RECORD: [Darwin, C. R.] 1856-7. [Announcement of the award of a Royal Medal to Sir John Richardson.] Proceedings of the Royal Society of London 8: 257-8.
REVISION HISTORY: OCRed, corrected and edited by John van Wyhe 2.2007. RN2
Your Council have awarded one of the Royal Medals to Sir John Richardson.1 His claims to that honour as a most distinguished naturalist and scientific traveller, will I am sure be generally admitted. Sir J. Richardson's earliest work on Zoology appeared about the year 1823, but his first great work was published in 1829, namely the 'Fauna Boreali-Americana,'2 in which he has described the Quadrupeds and Fishes of the Arctic Regions, and with Mr. Swainson's3 aid, the Birds; the merits of this work, in the very accurate descriptions of the species, in the great amount of information on their habits and ranges, are admitted to be of the highest order. Since that period Sir J. Richardson has published largely on various branches of zoology, physical geography, and meteorology. His Reports to the British Association, on the Fishes of New Zealand and of China, are extremely interesting under many points of view. Another Report to the same body on the General Zoology of North America, is a most valuable contribution to science. His later works, which here must be more particularly considered, are the 'Zoology of the Voyages of the Terror and of the Herald,'4 in which he has described the Fishes and Reptiles collected during those expeditions, and given an account of some of the great extinct mammifers of the Arctic countries, with very interesting observations on their ancient relations and ranges. He has also lately contributed to the Geolo-
1 John Richardson (1787-1865), arctic explorer and naturalist. Darwin, as a member of the Council, nominated Richardson for a Royal Medal and wrote this announcement of the award. See Correspondence vol. 6, p. 86.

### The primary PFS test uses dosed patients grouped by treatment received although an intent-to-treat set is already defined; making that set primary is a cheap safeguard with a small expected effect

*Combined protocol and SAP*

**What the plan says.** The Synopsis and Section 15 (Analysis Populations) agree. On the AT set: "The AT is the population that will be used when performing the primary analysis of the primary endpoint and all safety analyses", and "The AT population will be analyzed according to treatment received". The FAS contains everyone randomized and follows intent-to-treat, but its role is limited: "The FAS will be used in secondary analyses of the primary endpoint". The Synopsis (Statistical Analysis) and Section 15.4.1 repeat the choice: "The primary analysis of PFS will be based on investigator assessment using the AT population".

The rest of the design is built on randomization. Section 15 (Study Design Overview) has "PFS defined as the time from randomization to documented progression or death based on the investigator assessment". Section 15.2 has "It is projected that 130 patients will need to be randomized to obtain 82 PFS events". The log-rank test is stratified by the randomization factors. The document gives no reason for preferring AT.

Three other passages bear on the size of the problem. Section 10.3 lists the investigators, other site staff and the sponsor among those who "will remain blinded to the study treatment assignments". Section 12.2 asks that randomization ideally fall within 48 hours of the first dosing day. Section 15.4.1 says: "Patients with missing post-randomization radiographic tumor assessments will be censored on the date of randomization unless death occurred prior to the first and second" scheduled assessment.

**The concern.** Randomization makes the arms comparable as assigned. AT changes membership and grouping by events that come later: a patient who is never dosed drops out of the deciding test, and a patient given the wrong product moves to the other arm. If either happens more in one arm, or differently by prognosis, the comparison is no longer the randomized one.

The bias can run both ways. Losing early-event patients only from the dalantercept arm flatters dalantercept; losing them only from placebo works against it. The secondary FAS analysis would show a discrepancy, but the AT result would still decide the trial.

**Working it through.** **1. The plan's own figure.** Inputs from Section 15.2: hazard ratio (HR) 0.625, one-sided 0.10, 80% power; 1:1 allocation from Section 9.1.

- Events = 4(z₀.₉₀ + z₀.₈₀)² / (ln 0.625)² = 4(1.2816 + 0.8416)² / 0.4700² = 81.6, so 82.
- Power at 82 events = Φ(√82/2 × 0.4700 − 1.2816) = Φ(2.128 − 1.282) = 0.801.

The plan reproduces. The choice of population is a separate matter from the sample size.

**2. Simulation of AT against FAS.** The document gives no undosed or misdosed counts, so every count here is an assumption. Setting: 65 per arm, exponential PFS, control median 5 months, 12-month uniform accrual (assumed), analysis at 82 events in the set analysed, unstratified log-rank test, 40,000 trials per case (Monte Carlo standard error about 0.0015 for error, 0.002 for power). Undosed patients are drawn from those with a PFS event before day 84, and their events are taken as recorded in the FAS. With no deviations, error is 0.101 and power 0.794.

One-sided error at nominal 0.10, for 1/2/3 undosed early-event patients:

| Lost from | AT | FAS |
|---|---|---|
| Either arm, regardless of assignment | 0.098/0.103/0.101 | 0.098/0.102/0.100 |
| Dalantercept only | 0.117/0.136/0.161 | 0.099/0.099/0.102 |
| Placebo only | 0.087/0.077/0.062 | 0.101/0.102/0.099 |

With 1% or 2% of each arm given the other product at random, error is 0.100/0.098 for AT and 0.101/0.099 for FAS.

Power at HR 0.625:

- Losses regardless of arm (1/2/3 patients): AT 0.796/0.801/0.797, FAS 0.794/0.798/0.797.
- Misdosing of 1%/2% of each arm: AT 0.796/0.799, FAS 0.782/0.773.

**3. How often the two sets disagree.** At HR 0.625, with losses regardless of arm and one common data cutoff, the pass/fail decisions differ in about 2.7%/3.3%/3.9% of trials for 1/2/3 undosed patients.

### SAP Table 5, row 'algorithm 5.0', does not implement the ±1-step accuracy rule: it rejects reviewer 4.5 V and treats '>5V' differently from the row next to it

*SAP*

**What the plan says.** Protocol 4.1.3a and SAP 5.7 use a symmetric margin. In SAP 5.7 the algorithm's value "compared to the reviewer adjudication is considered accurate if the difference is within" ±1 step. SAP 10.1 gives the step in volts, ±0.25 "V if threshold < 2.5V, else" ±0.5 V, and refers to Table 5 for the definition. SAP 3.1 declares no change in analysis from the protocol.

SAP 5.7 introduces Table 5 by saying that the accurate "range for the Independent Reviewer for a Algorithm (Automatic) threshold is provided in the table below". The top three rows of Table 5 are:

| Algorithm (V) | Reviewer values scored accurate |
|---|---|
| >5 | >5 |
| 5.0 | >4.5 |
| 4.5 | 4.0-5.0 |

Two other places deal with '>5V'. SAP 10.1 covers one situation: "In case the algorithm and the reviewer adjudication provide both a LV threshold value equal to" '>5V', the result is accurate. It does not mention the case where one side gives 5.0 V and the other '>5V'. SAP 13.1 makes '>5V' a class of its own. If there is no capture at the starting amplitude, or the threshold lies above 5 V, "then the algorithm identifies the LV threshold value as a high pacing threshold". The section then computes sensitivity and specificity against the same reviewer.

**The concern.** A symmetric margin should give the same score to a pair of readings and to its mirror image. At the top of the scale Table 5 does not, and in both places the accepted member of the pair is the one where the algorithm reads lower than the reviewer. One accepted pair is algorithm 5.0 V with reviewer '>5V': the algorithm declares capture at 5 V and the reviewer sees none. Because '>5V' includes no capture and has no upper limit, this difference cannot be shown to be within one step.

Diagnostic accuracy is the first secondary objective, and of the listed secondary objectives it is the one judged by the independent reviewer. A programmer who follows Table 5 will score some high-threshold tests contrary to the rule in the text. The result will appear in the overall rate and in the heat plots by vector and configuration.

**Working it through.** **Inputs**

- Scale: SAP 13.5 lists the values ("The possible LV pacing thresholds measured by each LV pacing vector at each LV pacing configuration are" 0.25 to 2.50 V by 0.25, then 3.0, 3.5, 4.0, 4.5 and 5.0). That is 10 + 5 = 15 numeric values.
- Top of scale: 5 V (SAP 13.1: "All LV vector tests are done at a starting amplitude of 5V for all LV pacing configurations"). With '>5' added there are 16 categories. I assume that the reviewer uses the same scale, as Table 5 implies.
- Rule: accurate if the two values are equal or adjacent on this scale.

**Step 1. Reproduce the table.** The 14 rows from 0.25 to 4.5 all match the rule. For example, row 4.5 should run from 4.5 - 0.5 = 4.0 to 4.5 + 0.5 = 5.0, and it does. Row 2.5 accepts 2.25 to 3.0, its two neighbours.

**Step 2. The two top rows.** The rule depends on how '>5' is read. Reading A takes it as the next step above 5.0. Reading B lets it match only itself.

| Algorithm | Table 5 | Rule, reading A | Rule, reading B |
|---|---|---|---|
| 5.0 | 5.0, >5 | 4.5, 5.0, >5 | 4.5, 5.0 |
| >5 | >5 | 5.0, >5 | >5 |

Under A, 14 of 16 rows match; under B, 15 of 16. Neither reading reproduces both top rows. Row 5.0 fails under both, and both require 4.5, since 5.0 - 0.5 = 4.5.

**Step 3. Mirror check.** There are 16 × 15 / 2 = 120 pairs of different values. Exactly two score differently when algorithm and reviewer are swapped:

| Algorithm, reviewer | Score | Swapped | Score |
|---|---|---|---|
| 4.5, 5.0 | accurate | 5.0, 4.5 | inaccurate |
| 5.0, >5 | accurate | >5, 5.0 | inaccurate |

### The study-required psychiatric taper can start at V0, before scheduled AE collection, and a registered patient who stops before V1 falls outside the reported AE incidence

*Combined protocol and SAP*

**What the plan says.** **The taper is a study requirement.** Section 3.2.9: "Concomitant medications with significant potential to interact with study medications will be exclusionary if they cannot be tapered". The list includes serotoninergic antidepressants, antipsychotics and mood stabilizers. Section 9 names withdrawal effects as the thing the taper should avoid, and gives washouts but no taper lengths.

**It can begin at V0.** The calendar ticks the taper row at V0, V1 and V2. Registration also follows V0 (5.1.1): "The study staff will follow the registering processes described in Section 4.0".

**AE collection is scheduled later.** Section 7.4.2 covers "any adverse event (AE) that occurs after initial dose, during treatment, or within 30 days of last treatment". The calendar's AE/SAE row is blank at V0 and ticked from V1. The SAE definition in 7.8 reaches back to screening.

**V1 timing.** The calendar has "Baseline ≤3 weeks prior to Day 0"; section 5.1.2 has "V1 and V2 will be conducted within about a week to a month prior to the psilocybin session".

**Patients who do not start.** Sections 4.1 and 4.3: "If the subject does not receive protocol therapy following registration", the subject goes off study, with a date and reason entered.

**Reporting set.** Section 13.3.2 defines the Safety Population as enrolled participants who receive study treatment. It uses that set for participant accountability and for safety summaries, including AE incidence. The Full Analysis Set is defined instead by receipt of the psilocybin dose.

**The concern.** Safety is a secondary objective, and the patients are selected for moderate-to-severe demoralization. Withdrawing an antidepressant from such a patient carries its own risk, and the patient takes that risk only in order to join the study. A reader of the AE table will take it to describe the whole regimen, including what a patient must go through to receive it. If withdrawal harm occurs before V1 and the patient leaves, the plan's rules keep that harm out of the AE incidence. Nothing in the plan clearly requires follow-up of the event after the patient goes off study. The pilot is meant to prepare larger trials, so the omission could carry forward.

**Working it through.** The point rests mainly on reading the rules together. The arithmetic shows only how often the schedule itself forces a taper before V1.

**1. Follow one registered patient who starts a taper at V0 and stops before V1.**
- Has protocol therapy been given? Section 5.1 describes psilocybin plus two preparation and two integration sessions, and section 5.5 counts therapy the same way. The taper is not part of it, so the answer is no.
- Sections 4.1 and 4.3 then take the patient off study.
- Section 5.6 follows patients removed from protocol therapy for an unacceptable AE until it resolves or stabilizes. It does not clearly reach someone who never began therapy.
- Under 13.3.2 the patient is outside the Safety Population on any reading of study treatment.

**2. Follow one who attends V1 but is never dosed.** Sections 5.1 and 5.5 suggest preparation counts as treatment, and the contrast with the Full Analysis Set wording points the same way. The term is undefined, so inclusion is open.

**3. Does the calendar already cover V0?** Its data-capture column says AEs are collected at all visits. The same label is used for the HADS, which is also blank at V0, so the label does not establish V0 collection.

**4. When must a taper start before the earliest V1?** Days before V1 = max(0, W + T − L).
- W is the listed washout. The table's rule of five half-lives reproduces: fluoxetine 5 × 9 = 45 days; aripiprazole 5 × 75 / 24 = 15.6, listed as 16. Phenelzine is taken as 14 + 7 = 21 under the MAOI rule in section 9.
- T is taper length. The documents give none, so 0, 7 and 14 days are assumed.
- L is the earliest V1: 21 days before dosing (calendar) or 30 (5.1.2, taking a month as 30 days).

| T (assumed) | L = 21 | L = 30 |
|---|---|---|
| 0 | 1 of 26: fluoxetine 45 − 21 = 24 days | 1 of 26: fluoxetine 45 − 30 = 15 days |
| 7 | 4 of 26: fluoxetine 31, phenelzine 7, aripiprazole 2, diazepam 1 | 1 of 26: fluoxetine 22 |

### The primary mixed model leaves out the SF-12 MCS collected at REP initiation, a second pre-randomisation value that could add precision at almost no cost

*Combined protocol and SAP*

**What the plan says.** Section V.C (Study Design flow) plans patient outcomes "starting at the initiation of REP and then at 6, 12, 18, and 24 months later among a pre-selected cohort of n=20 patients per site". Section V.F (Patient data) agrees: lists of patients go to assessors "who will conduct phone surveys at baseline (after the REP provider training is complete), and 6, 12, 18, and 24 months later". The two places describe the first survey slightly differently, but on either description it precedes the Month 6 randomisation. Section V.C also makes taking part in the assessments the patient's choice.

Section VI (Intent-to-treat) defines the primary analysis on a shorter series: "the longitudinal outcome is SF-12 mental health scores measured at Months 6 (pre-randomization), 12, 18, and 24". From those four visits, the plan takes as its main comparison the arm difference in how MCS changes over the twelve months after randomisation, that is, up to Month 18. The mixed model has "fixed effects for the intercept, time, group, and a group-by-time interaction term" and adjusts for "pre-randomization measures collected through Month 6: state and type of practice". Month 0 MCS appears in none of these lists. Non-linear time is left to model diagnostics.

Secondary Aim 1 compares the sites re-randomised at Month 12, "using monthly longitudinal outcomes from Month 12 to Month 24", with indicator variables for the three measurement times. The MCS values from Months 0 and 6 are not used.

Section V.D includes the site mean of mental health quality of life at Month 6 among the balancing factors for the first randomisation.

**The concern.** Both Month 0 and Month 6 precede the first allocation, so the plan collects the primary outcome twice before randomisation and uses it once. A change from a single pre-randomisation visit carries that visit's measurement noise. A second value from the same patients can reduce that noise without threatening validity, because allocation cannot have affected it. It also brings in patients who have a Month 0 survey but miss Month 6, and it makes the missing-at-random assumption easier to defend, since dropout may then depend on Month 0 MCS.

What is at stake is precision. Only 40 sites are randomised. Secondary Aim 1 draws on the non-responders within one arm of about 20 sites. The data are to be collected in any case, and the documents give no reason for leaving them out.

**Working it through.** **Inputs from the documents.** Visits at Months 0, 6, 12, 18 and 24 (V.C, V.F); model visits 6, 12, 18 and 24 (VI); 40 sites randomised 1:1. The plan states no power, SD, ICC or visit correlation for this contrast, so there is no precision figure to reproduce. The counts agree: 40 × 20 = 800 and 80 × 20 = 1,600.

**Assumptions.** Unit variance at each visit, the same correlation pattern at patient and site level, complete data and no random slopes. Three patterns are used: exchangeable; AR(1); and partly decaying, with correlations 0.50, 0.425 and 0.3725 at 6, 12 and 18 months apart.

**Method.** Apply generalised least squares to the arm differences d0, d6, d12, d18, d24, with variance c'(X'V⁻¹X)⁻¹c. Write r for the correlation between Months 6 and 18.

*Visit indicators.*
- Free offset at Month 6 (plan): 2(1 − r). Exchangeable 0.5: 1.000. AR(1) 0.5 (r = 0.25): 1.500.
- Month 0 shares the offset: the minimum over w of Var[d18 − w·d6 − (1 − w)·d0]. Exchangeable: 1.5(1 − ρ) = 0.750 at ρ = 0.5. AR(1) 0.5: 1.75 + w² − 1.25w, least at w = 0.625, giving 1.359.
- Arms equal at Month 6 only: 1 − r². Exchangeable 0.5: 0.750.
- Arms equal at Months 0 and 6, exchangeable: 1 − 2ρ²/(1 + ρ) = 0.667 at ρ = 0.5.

3 William Swainson (1789-1855), naturalist and illustrator.
gical Journal a valuable paper, in which he has made known the presence of tertiary strata abounding with vegetable remains, in districts now rendered sterile by the extreme cold. Altogether I think there can be no doubt that the merits of Sir John Richardson, as a philosophical naturalist, are of a very high order.
It is not within our province to reward his other claims to distinction; but all will rejoice, that in the conscientious discharge of a delicate and important duty, the Council have been able to bestow a Medal on one, who has earned the applause of all who have watched his career, for his patient endurance and fortitude under incredible hardships in his first Arctic Expedition in company with Franklin, and again for his chivalrous self-devotion in the cause of friendship and science combined, at a period of life when most men resolve to rest from their labours, or at least would hesitate to encounter the fatigues and dangers of a Polar Expedition, the anticipation of which must have been more appalling to one, who had bitter experience of their painful reality.
SIR J. RICHARDSON,
Accept this Medal as a token of our respect for your scientific labours and character.
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Citation: John van Wyhe, editor. 2002-. The Complete Work of Charles Darwin Online. (http://darwin-online.org.uk/)
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